processRequest(request, response);

  /** Handles the HTTP <code>POST</code> method.
    * @param request servlet request
    * @param response servlet response
  protected void doPost(HttpServletRequest request, 
    HttpServletResponse response)
    throws ServletException, {
        processRequest(request, response);

  /** Returns a short description of the servlet. */
  public String getServletInfo() {
    return "Example of Servlet View. " + 
              "JSP View is preferable.";

  /** dispatcher method **/
  protected void dispatch(HttpServletRequest request, 
      HttpServletResponse response, String page) 
  throws javax.servlet.ServletException,       {
    RequestDispatcher dispatcher = 
    dispatcher.forward(request, response);

JavaBean Helper Strategy

The helper is implemented as a JavaBean. Using helpers results in a cleaner separation of the view from the business processing in an application, since business logic is factored out of the view and into the helper component. In this case the business logic is encapsulated in a JavaBean, which aids in content retrieval and adapts and stores the model for use by the view.

Using the JavaBean Helper Strategy requires less upfront work than does the Custom Tag Helper Strategy, since JavaBeans are more easily constructed and integrated into a JSP environment. Additionally, even novice developers understand JavaBeans. This strategy is also easier from a manageability standpoint, since the only resulting artifacts are the completed JavaBeans. An example of this strategy is shown in Example 7.19.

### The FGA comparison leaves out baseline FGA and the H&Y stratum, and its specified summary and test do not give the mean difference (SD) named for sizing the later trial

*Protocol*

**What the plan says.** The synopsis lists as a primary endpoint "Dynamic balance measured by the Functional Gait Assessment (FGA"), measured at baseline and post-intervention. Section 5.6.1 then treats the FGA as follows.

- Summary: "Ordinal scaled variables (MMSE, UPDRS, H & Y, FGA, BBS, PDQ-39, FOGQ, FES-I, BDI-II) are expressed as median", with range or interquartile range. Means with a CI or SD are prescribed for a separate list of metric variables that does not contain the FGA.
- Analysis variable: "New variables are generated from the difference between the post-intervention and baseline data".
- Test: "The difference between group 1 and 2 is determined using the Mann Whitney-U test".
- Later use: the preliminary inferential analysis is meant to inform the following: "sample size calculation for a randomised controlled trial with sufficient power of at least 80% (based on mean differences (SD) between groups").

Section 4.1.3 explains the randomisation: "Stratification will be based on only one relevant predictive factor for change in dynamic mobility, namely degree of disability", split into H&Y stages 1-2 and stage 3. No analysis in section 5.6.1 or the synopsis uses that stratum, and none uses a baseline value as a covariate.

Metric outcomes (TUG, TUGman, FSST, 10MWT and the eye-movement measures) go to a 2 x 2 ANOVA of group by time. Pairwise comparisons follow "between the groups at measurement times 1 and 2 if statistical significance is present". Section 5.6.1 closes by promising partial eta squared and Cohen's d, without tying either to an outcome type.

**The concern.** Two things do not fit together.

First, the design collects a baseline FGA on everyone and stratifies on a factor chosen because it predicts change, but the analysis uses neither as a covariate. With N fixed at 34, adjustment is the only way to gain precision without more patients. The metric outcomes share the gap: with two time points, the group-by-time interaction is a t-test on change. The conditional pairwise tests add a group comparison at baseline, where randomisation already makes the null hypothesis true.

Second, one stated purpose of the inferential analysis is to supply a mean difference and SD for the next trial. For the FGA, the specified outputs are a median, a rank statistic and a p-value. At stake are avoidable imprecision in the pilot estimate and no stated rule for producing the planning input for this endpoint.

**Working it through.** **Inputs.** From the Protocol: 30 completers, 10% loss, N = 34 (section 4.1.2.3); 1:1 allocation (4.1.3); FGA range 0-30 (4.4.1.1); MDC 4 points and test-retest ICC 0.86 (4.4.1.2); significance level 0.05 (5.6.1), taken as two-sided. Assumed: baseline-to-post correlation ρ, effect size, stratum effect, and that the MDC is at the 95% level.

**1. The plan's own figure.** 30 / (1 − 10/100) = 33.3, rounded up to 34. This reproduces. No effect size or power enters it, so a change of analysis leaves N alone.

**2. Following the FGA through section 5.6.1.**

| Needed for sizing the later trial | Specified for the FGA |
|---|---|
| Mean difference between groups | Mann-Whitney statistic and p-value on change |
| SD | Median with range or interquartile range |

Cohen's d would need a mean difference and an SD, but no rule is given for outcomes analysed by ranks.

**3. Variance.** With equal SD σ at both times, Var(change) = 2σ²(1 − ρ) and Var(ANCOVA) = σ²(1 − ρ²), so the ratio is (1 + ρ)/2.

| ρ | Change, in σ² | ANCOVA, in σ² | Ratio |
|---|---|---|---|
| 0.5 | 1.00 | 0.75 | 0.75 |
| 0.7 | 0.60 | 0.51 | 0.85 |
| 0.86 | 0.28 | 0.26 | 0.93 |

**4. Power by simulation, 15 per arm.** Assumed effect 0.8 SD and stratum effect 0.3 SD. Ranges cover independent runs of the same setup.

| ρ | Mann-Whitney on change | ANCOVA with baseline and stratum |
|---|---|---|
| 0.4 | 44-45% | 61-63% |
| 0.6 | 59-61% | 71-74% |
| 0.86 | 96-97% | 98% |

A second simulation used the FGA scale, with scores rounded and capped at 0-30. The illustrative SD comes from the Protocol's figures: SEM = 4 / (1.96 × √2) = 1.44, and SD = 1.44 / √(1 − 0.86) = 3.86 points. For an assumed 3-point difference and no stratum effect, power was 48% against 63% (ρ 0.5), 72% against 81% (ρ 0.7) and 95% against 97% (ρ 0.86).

Example 7.19 JavaBean Helper Strategy Code Sample

<jsp:useBean id="welcomeHelper" scope="request"
  class="corepatterns.util.WelcomeHelper" />

<BODY bgcolor="FFFFFF">
<% if (welcomeHelper.nameExists())
<center><H3> Welcome <b>
<jsp:getProperty name="welcomeHelper" property="name" />
</b><br><br> </H3></center>
<H4><center>Glad you are visiting our 


Custom Tag Helper Strategy

The helper is implemented as a custom tag (JSP 1.1+ only). Using helpers results in a cleaner separation of the view from the business processing in an application, since business logic is factored out of the view and into the helper component. In this case the business logic is encapsulated in a custom tag component, which may aid in content retrieval and adapts the model for use by the view.

Using the Custom Tag Helper Strategy requires more upfront work than does the JavaBean Helper Strategy, since custom tag development is moderately complicated relative to JavaBean development. Not only is there more complexity in the development process, but there is much more complexity with respect to integrating and managing the completed tags. To use this strategy, the environment must be configured with numerous generated artifacts, including the tag itself, a tag library descriptor, and configuration files. An excerpt of a JSP View using this strategy is shown in Example 7.20.

Example 7.20 Custom Tag Helper Strategy Sample Code

<%@ taglib uri="/web-INF/corepatternstaglibrary.tld"
  prefix="corepatterns" %>
<head><title>Employee List</title></head>

<div align="center">
<h3> List of employees in <corepatterns:department 
  attribute="id"/> department - Using Custom Tag 
  Helper Strategy. </h3>
<table border="1" >
        <th> First Name </th>
        <th> Last Name </th>
        <th> Designation </th>
        <th> Employee Id </th>